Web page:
Then rain and fog descended on the mountain and visibility became very bad. Whereas Lang had made his first climb in eight minutes 55.3 seconds, his second took 11 minutes 12.6 seconds… Stuck was 3.2 seconds slower and Muller lost his chance for glory by being 20 seconds behind Lang. And von Brauchitsch was almost a minute behind Muller. So Lang became German Mountain Champion for 1939 and before that tragic year was out he was also declared European Drivers Champion, with five Grand Prix victories.

With its length of 1.2 miles and elevation of just 300 feet, Goodwood is a far cry from the 7.8-mile come at Grossglockner, which rose 4060 feet, from 3740 to 7800 feet above sea level. But the Festival of Speed is not so much a hillclimb as a marvellous stage on which to show some of the greatest racing cars ever built. And what a sight it will be to see the Silver Arrows in action, especially as the Auto Union taking part is the one driven in the 1939 Mountain Championship by Muller. Discovered in Riga, Lithuania, in 1977, this car is now owned by Audi and has just been magnificently restored by Crosthwaite and Gardiner.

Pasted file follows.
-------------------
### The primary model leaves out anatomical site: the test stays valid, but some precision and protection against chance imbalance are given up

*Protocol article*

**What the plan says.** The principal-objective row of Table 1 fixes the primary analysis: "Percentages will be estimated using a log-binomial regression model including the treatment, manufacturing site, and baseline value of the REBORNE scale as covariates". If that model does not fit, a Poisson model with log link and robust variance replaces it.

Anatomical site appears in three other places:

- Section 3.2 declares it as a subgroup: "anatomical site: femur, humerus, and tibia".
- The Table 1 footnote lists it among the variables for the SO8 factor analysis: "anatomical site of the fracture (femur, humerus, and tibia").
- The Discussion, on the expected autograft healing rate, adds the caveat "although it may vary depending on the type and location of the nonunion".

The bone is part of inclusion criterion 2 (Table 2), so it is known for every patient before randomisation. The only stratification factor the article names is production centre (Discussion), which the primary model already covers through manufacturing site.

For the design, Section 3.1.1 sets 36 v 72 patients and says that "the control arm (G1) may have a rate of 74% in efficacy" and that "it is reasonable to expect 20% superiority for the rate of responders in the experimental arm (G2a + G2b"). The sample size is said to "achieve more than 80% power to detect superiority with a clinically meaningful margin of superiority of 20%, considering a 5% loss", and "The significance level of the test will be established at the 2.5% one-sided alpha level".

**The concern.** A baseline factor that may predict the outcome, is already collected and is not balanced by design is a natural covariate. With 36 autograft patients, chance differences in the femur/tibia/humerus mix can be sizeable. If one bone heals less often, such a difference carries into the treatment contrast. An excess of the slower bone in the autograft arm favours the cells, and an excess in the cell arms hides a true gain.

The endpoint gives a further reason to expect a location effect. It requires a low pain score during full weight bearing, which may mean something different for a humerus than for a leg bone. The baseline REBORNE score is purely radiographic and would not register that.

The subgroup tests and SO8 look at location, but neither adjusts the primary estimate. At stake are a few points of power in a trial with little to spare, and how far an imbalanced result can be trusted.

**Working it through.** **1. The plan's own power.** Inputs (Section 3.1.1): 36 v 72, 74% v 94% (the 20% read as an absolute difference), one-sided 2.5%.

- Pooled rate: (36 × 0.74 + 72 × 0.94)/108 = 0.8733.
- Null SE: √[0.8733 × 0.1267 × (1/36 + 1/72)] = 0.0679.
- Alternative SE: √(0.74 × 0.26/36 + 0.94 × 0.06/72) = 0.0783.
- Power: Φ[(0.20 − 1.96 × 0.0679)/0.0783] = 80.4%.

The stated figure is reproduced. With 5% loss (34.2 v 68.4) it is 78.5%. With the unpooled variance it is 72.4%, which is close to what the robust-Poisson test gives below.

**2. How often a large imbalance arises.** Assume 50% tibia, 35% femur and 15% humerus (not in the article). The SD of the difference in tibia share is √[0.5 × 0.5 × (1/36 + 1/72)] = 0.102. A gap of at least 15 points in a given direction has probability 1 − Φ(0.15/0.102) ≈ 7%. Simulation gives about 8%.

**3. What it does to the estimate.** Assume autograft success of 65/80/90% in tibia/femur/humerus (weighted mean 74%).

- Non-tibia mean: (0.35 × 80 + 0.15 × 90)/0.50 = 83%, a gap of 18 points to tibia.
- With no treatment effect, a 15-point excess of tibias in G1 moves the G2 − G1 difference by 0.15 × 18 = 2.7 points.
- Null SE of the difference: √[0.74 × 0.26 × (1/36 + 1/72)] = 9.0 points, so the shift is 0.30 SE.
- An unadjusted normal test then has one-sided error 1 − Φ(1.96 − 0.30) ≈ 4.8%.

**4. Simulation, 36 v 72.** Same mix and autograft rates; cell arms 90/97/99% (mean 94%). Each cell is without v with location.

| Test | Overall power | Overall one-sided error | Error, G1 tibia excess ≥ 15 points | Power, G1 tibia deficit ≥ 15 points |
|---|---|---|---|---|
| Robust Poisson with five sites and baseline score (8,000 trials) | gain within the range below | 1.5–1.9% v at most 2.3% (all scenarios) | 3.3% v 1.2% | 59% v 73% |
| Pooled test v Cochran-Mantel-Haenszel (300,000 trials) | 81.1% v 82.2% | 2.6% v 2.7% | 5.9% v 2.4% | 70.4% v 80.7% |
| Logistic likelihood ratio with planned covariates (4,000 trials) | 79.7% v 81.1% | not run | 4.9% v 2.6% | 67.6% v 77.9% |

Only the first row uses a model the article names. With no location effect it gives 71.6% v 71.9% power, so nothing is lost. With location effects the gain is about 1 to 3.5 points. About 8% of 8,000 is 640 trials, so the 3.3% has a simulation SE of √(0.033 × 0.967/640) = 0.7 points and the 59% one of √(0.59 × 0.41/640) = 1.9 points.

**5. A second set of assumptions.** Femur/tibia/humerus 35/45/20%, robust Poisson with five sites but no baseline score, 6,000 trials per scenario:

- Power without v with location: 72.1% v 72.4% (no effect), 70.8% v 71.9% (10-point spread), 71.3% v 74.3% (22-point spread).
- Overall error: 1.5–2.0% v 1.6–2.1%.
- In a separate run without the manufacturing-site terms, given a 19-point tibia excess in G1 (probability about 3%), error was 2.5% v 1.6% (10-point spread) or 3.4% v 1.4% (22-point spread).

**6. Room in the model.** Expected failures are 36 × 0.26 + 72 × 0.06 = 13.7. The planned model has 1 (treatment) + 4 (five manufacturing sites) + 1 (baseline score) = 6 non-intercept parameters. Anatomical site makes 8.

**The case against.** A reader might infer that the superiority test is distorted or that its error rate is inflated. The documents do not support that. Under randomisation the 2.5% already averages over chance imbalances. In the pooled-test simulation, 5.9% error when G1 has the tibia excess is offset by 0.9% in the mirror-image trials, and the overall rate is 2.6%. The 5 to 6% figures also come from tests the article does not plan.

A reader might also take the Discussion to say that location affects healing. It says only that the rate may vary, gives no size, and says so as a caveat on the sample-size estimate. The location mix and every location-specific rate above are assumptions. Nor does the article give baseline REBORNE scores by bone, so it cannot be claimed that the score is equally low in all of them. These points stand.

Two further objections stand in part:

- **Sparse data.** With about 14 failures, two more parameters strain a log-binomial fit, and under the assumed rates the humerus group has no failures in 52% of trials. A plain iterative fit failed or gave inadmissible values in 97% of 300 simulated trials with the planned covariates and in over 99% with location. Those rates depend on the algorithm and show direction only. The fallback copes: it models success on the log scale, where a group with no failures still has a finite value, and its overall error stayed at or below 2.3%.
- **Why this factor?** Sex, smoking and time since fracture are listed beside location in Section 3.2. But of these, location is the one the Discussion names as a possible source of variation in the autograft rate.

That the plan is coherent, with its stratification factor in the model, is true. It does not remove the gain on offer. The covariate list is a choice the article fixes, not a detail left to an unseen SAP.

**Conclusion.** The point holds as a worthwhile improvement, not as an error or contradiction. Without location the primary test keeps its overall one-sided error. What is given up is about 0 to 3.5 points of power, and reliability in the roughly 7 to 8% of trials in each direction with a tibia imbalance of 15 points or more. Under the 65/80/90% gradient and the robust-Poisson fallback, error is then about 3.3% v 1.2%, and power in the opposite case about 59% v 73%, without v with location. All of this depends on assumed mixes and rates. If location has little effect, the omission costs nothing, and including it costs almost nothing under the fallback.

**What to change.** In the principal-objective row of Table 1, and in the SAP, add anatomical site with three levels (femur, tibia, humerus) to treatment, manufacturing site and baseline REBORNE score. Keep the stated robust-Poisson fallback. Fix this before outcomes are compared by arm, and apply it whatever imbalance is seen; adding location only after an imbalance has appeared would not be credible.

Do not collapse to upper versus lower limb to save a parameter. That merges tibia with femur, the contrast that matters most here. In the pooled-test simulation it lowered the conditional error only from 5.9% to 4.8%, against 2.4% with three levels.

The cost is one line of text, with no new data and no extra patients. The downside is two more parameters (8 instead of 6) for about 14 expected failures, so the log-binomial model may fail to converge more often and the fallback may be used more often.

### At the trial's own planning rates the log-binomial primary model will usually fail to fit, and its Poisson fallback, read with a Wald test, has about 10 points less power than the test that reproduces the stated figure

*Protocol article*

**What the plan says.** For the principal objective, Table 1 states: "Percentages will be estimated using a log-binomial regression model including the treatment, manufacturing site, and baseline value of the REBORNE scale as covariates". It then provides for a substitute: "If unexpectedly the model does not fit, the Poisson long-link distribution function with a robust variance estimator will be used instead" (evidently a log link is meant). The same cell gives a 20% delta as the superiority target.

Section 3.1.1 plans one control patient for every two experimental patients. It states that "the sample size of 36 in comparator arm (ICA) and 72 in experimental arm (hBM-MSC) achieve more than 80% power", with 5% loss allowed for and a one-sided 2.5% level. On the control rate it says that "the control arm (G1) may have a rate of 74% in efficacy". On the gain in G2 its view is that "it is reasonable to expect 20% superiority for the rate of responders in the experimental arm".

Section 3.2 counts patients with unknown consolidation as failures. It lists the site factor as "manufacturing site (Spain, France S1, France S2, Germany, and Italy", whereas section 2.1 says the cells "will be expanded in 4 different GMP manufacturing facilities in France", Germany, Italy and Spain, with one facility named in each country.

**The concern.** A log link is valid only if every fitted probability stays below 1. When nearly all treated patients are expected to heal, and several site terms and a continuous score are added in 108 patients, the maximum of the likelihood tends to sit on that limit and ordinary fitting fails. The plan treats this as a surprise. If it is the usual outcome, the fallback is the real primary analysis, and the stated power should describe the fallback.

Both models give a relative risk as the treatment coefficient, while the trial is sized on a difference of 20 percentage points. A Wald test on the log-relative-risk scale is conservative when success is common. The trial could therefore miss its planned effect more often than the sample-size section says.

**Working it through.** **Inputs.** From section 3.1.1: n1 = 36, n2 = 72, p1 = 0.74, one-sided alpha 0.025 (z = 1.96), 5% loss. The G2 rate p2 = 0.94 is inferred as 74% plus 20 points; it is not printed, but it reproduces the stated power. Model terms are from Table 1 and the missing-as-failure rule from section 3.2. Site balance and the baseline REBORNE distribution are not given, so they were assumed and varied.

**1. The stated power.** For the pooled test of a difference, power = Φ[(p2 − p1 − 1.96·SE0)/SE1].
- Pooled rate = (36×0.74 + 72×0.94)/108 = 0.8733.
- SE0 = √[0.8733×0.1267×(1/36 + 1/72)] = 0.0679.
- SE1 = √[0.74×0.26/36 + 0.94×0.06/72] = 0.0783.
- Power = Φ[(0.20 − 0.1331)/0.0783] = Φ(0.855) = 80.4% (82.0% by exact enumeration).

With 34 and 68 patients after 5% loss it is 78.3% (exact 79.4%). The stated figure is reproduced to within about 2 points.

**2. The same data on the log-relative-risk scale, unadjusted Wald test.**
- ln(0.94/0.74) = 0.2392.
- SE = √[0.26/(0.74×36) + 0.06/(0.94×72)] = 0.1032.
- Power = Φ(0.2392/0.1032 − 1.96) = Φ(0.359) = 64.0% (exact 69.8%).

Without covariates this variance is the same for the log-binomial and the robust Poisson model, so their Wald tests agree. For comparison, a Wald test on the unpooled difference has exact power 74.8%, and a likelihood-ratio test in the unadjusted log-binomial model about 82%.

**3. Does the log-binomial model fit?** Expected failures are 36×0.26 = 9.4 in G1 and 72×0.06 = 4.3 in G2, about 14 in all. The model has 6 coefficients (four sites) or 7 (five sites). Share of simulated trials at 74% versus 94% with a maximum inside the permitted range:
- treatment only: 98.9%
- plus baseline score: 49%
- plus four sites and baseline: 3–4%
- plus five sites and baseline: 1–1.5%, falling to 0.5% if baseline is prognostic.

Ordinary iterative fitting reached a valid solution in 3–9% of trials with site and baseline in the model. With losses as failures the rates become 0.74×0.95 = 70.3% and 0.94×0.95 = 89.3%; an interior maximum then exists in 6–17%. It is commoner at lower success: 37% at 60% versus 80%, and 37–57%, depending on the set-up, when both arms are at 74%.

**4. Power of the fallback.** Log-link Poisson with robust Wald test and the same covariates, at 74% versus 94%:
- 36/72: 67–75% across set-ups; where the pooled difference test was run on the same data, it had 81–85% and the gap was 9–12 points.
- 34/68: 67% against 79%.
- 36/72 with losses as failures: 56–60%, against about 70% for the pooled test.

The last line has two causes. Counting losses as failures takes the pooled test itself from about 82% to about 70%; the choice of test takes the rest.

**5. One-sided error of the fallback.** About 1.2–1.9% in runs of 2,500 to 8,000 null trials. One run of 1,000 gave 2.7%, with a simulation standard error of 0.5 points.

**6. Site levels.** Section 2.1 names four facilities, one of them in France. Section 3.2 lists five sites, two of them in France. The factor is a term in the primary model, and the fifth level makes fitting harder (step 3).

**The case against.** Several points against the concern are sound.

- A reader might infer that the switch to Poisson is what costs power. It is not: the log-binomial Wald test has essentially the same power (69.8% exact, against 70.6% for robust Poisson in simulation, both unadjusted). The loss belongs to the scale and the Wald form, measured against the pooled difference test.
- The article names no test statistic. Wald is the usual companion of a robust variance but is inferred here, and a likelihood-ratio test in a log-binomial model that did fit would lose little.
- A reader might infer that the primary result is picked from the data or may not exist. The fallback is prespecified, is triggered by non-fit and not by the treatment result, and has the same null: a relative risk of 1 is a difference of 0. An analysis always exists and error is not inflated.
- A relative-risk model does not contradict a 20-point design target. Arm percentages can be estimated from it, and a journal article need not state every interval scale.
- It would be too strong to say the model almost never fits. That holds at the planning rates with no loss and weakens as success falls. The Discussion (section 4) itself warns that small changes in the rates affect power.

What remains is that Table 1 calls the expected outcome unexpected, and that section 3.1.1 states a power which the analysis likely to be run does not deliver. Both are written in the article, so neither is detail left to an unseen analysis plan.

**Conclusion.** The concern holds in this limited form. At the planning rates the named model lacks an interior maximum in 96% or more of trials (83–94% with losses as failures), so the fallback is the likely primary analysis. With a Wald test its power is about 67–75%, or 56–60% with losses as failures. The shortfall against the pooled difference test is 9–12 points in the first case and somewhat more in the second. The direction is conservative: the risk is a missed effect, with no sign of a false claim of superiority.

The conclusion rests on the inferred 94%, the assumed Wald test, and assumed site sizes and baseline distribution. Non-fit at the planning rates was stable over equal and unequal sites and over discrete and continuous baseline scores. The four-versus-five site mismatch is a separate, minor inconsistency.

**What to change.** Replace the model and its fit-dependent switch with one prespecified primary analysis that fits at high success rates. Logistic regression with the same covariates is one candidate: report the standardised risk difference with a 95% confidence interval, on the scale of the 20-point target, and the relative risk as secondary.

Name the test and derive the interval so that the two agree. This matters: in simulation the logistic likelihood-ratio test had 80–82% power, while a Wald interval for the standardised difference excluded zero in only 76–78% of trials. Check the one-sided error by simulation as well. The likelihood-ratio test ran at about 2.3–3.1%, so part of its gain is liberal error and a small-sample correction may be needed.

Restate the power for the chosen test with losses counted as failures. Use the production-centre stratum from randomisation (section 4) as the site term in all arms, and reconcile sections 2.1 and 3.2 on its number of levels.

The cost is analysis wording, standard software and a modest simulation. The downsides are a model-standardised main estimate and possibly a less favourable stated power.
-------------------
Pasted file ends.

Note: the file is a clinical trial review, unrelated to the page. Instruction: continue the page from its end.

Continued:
Also on static display will be a 1936/37 6.0-litre C-type Auto Union and one of the vast streamliners Mercedes built for the 1937 Avus GP. There is going to be a fabulous array of cars at the Festival of Speed but there seems little doubt that the stars of the show will be the charismatic Silver Arrows.